The Austrian Mint has recently unveiled the second coin in a new series highlighting the nine federal provinces of Austria.
This series provides some unique appeal in that the reverse designs are created by children living in each province. The final reverse design for each coin is selected from thousands submitted through a competition which invites all 9- and 10-year-old children to submit a design about their home province.
The obverse of each coin features a UNESCO world heritage site located in each province.
This second release of the series features Carinthia, or Kärnten in native language. The reverse design is by 10-year-old Philip Ogris and shows the name of the province in both German and Slovenian to highlight the bilingual schools of the province. It also includes ibexes (goats), the Lindwurm of Klagenfurt (a legendary dragon), and the waters of Lake Wörthersee. The obverse by Austrian Chief Designer Thomas Pesendorfer features a scene of the ancient art of falconry on the grounds of medieval Landskron Castle.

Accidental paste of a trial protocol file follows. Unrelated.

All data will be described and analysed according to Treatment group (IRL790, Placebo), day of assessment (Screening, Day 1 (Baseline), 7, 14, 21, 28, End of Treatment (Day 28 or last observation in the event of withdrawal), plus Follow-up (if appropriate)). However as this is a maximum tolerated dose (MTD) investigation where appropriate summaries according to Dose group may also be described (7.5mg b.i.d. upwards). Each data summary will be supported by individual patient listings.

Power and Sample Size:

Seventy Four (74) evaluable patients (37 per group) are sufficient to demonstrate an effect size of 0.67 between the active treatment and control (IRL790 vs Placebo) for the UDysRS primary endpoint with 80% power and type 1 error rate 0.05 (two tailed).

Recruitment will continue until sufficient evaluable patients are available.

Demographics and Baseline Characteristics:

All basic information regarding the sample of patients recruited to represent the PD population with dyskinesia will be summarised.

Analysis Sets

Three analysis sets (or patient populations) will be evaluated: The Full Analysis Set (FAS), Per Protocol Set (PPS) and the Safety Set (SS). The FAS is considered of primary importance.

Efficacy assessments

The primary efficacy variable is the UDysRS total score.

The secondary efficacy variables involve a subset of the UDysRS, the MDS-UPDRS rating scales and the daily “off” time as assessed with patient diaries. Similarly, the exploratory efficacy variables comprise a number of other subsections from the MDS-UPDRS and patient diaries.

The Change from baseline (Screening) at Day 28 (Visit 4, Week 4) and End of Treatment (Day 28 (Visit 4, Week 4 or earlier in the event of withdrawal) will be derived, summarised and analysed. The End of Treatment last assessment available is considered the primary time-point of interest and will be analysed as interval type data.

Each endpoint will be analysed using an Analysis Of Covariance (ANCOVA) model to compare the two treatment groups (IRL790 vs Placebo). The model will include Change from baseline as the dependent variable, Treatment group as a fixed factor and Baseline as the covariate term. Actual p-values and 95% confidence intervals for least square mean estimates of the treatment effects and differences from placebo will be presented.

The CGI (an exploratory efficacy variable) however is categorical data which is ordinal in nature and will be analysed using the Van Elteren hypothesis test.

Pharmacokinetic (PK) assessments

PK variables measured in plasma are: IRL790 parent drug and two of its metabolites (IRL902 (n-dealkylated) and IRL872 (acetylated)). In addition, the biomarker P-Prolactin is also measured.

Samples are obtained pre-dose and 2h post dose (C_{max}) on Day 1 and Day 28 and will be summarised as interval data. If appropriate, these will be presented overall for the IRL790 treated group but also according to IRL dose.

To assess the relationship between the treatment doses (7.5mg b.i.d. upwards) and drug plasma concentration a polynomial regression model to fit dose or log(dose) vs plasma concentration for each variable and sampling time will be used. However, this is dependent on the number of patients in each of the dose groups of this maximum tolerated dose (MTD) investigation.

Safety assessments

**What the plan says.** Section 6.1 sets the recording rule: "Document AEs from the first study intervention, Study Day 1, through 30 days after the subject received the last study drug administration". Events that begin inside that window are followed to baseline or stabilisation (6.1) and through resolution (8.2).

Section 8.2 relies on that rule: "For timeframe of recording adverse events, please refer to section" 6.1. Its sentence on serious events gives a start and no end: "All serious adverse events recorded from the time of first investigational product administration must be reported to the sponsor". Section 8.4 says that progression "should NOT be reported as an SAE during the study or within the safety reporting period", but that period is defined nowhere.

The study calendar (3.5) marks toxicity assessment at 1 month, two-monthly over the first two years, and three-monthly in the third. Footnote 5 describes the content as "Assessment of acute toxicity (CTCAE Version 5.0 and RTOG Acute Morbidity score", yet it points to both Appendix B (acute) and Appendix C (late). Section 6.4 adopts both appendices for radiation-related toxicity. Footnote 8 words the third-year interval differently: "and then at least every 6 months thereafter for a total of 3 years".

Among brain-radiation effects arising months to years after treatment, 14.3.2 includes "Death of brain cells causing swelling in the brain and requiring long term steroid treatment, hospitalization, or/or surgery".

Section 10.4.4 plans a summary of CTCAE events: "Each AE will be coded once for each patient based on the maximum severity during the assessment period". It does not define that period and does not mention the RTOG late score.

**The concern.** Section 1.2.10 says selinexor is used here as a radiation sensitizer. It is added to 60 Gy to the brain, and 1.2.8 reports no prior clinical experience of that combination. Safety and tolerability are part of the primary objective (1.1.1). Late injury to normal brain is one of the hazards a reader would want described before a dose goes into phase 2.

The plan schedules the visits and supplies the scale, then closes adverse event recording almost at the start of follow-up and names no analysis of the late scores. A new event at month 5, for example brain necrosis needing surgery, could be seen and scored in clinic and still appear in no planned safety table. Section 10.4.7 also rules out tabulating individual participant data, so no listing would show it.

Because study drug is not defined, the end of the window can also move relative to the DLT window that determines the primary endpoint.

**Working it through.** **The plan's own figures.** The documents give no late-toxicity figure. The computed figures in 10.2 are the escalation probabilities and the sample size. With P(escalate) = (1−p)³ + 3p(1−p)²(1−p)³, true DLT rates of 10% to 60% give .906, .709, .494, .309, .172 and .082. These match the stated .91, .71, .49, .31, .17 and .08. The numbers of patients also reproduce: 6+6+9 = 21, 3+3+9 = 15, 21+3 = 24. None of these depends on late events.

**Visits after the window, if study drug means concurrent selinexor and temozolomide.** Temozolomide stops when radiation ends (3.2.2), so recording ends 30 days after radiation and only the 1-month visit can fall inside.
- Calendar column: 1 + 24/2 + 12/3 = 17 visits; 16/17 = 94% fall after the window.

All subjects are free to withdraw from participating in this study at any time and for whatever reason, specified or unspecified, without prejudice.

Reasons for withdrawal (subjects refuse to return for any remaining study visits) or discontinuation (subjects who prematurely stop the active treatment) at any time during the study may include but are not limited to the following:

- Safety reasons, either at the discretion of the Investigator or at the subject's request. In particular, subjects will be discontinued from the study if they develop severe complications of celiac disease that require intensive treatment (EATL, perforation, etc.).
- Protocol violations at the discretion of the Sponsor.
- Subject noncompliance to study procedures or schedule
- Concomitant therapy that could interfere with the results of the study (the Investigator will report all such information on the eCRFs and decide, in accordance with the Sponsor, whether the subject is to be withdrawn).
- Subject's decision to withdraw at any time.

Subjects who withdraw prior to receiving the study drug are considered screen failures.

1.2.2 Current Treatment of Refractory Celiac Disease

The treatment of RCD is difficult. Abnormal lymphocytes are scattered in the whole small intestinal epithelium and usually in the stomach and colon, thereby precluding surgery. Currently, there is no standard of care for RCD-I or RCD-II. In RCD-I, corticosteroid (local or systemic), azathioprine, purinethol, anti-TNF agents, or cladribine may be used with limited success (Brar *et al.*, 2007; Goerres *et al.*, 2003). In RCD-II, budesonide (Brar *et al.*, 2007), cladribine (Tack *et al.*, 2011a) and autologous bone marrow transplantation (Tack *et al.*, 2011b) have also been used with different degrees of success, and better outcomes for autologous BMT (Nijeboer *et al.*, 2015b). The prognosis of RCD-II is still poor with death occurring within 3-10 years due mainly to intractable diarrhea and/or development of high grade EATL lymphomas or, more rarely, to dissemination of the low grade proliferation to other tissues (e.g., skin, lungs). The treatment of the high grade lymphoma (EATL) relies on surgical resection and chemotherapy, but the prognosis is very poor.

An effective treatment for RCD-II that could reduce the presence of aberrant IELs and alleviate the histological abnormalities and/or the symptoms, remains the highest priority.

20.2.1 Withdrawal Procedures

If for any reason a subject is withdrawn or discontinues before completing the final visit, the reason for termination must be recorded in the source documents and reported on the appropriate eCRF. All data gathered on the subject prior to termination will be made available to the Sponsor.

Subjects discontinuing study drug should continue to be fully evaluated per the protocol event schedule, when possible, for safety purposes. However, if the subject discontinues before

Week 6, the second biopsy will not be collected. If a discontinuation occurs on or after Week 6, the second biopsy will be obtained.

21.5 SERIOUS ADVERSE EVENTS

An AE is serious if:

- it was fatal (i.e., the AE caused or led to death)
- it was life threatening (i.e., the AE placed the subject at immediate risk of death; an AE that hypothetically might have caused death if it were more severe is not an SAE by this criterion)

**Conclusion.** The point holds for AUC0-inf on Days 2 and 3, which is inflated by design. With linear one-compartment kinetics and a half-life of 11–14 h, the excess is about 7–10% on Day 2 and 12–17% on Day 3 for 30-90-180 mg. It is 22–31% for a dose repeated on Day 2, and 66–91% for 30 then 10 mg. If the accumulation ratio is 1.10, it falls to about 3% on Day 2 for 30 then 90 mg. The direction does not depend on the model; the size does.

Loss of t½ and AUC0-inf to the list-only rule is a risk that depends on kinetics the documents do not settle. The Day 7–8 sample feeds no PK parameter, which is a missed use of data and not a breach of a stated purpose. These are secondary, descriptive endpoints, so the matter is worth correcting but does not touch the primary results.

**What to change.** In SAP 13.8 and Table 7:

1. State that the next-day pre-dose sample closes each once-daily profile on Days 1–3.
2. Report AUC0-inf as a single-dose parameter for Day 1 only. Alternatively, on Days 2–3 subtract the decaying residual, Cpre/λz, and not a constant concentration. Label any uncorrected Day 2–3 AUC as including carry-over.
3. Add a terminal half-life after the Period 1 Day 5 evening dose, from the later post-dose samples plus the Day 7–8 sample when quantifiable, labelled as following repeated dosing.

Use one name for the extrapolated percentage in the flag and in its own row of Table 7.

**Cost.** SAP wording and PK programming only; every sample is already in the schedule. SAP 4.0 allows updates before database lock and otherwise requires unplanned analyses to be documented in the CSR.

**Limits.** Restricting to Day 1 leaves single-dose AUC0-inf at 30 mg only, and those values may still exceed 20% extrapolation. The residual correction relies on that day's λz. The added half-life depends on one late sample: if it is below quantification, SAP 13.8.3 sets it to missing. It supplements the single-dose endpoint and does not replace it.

The first release of the series, which went on sale in April, featured Styria or Steiermark. The reverse design by 10-year-old Viktoria Reicht featured forests, apples, and pumpkins. The obverse by Thomas Pesendorfer features a depiction of the old-town center of the capital of the province Graz.
The series “Austria By Its Children” will include two releases each year for five years. The first nine coins will celebrate the nine provinces, while the tenth and final coin will celebrate the country as a whole. Each coin is struck in 92.5% silver with a diameter of 32 mm and weight of 17.30 grams.